The peace accord said no such thing. The relevant clause reads: "Renamo shall be responsible for the immediate personal security of its top leaders. The Mozambican government shall grant police status to the members charged with guaranteeing such security". This clause was included in a list of "specific guarantees for the period between the ceasefire and the elections". It therefore ceased to have any effect after the 1994 elections.
But more than a decade has passed and these supposed bodyguards continue to cause disturbances and occasionally deaths - the last was in August, when members of the Presidential Guard killed a member of the riot police in a clash in the Cheringoma district capital, Inhaminga. So far nobody has been arrested for this murder.
As for guaranteeing the "immediate personnel security" of Dhlakama - the Renamo guards in Sofala cannot do that, since Dhlakama lives in Maputo, and hardly ever visits Maringue or Cheringoma.
Although granting the Renamo guards "police status" between the ceasefire and the 1994 election is not at all the same thing as incorporating them into the police force, in the late 1990s the government repeatedly offered police training for the Renamo guards.
At least some of them could have joined the police - but since that would have meant ceasing to take orders from Renamo, Dhlakama, in January 1998, categorically refused to send any of the guards for training as policemen.
Interior Minister Jose Pacheco has warned that the new government does indeed intend to disarm the "Presidential Guard", by force if necessary - though he gave no timetable for this. And clearly, despite Maingue's bluster, the government could, if it wished, mobilise enough policemen, or even troops, to root out a couple of hundred people living in old Renamo bases in the Sofala bush.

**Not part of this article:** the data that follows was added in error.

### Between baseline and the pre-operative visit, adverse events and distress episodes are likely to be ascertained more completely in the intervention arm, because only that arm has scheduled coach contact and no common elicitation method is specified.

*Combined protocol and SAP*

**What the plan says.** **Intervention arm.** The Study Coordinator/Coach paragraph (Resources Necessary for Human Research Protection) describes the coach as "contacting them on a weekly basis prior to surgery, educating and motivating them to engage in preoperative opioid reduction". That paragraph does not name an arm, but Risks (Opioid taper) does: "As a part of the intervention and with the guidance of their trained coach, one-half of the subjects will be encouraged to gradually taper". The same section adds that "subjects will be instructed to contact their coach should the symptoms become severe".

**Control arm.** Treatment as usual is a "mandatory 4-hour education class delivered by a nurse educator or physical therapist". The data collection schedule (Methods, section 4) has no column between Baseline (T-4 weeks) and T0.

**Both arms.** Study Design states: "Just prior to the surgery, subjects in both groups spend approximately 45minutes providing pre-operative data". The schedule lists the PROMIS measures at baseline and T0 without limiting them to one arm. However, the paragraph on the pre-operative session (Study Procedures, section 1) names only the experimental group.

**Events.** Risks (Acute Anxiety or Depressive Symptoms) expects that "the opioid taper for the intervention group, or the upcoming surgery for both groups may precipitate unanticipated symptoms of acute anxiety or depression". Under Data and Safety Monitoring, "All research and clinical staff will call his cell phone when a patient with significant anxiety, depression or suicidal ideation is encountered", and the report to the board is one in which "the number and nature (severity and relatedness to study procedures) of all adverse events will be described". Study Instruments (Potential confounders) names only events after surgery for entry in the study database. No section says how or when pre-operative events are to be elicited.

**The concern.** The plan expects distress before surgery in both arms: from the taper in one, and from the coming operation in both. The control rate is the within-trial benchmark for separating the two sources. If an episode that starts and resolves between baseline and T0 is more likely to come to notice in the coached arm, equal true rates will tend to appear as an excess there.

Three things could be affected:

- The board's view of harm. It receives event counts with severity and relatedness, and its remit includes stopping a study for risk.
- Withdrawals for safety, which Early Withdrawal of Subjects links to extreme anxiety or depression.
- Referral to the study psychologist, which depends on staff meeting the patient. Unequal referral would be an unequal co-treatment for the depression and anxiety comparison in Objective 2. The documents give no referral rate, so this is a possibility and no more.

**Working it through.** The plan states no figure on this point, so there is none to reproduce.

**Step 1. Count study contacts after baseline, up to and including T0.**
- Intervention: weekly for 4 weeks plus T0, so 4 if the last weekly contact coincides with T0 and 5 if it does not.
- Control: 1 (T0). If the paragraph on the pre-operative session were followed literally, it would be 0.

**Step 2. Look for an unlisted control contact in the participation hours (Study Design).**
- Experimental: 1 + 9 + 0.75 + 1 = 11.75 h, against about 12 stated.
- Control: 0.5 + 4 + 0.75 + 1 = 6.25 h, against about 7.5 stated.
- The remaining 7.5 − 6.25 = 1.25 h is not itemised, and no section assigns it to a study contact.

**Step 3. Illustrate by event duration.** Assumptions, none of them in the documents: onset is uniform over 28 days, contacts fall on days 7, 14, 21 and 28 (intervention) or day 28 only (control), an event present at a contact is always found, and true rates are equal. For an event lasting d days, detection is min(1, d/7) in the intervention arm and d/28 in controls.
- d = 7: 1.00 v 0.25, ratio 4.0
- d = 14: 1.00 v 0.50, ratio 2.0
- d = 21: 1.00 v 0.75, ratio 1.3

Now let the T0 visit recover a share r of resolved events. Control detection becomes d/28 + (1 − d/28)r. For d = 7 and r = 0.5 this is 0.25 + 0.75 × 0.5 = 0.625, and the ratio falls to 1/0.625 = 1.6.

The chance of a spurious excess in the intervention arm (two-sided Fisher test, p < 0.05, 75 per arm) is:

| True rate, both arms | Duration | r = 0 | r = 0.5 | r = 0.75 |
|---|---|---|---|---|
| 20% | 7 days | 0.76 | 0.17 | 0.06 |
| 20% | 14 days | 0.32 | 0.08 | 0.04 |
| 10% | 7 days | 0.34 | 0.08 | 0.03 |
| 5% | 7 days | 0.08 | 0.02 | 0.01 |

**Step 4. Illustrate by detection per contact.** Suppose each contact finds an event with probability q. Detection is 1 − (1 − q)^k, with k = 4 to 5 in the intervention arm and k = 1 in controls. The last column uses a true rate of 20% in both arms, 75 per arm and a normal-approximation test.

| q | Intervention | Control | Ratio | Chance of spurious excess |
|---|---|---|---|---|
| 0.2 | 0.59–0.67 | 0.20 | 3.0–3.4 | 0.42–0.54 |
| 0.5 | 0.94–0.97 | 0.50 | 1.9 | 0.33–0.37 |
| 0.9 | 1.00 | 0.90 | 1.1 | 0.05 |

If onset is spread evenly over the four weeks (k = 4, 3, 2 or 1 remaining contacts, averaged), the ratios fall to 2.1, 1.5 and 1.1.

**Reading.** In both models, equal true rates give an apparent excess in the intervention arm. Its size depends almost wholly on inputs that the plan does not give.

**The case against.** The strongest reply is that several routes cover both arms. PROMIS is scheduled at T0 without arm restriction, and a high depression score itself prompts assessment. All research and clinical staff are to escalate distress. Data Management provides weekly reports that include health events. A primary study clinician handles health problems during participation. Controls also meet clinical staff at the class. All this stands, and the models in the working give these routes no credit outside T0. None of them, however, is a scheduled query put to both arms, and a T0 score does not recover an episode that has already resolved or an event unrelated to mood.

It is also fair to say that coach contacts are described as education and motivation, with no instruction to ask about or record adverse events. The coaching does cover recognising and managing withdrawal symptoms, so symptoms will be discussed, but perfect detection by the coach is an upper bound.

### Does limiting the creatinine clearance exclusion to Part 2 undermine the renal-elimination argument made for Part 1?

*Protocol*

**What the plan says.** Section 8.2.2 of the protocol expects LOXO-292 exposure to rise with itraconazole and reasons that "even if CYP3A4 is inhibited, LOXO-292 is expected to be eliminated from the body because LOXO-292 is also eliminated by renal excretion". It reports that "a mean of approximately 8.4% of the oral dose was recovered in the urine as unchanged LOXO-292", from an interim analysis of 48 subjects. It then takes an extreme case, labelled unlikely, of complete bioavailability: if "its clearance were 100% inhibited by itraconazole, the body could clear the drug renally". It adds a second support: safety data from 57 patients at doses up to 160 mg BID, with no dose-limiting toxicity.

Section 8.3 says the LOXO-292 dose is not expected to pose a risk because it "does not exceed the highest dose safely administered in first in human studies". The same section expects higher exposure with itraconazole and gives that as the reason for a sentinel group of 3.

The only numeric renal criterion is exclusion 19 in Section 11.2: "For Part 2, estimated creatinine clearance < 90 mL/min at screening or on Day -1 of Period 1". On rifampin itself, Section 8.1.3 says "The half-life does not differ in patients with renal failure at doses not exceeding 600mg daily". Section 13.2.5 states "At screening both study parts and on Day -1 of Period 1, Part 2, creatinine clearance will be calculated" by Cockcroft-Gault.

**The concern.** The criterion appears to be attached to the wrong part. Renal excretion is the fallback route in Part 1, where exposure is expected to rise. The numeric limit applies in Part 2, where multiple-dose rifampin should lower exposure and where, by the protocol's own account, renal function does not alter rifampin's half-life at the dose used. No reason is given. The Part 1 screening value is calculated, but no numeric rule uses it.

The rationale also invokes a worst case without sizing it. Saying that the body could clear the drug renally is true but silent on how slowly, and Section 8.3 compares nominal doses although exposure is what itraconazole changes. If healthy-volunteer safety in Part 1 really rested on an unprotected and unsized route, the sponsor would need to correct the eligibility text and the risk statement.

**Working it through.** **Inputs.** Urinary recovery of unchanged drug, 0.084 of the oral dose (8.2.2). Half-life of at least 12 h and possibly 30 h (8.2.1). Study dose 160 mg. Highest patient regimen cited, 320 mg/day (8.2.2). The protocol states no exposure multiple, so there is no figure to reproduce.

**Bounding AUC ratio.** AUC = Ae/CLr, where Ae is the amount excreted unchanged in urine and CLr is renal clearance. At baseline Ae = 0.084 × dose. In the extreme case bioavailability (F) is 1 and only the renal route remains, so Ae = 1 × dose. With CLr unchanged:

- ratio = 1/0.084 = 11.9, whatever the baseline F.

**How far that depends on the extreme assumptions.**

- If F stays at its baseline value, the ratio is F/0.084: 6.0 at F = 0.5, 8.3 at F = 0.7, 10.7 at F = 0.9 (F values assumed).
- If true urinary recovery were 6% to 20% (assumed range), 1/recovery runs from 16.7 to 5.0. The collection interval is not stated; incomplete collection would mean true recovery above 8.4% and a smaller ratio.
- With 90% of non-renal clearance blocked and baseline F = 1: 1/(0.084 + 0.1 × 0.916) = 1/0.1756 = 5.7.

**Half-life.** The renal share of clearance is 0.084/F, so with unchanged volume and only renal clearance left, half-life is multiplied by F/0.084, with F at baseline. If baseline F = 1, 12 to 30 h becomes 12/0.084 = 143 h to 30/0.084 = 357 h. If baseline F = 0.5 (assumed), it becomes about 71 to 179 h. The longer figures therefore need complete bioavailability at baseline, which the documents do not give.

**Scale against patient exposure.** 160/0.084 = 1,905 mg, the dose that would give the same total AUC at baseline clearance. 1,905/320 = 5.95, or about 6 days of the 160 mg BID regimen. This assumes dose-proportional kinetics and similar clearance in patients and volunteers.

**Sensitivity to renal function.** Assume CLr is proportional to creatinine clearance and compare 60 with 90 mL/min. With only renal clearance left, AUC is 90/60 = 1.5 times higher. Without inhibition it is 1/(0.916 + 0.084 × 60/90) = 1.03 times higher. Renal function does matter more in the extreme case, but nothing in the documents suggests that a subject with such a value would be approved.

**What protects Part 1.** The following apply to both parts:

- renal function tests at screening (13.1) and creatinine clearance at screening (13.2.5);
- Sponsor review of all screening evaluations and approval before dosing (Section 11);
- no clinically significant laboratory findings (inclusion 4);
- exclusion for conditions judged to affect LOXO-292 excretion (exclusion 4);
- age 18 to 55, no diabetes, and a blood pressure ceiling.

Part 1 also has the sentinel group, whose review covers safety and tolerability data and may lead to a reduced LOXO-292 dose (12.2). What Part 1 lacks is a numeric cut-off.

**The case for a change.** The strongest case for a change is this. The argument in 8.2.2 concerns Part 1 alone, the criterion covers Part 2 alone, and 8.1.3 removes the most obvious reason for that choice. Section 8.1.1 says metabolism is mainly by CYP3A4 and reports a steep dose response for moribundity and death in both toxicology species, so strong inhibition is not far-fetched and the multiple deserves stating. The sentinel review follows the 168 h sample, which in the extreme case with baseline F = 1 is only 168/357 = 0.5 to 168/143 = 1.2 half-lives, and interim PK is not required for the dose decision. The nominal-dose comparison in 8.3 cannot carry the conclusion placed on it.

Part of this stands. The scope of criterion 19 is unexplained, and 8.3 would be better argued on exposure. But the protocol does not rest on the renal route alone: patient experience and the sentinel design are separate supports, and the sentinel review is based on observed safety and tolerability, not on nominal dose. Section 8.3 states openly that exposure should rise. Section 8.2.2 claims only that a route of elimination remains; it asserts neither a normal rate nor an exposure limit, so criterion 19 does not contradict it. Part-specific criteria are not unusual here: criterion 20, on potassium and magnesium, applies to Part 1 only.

The Mozambican agriculture ministry has warned that land titles will be cancelled in all cases where the title-holders are not using the land.
Under the Mozambican constitution there is no private ownership of land. All property in land vests in the state, and land cannot be bought or sold. Land titles are issued, valid for a specific period, and for specific purposes - but there have been many reports of clandestine markets in land, and of people applying for titles and then leaving the land unused, apparently hoping to cash in, if land is privatised at some date in the future.
To end any speculation in land, Deputy Agriculture Minister Caterina Kassim has ordered the National Land Directorate to draw up a survey of all title holders who are not complying with the land use plans they submitted in order to obtain the titles. Kassim also demanded a list of all state officials who have obtained land but are not using it - particularly in fertile areas in Maputo province.
She issued these instructions after a visit to Boane district, some 30 kilometres west of the capital, where she found that large areas of fertile land were not being tilled. Kassim remarked that land title-holders who were not exploiting their land "are blocking the country's development".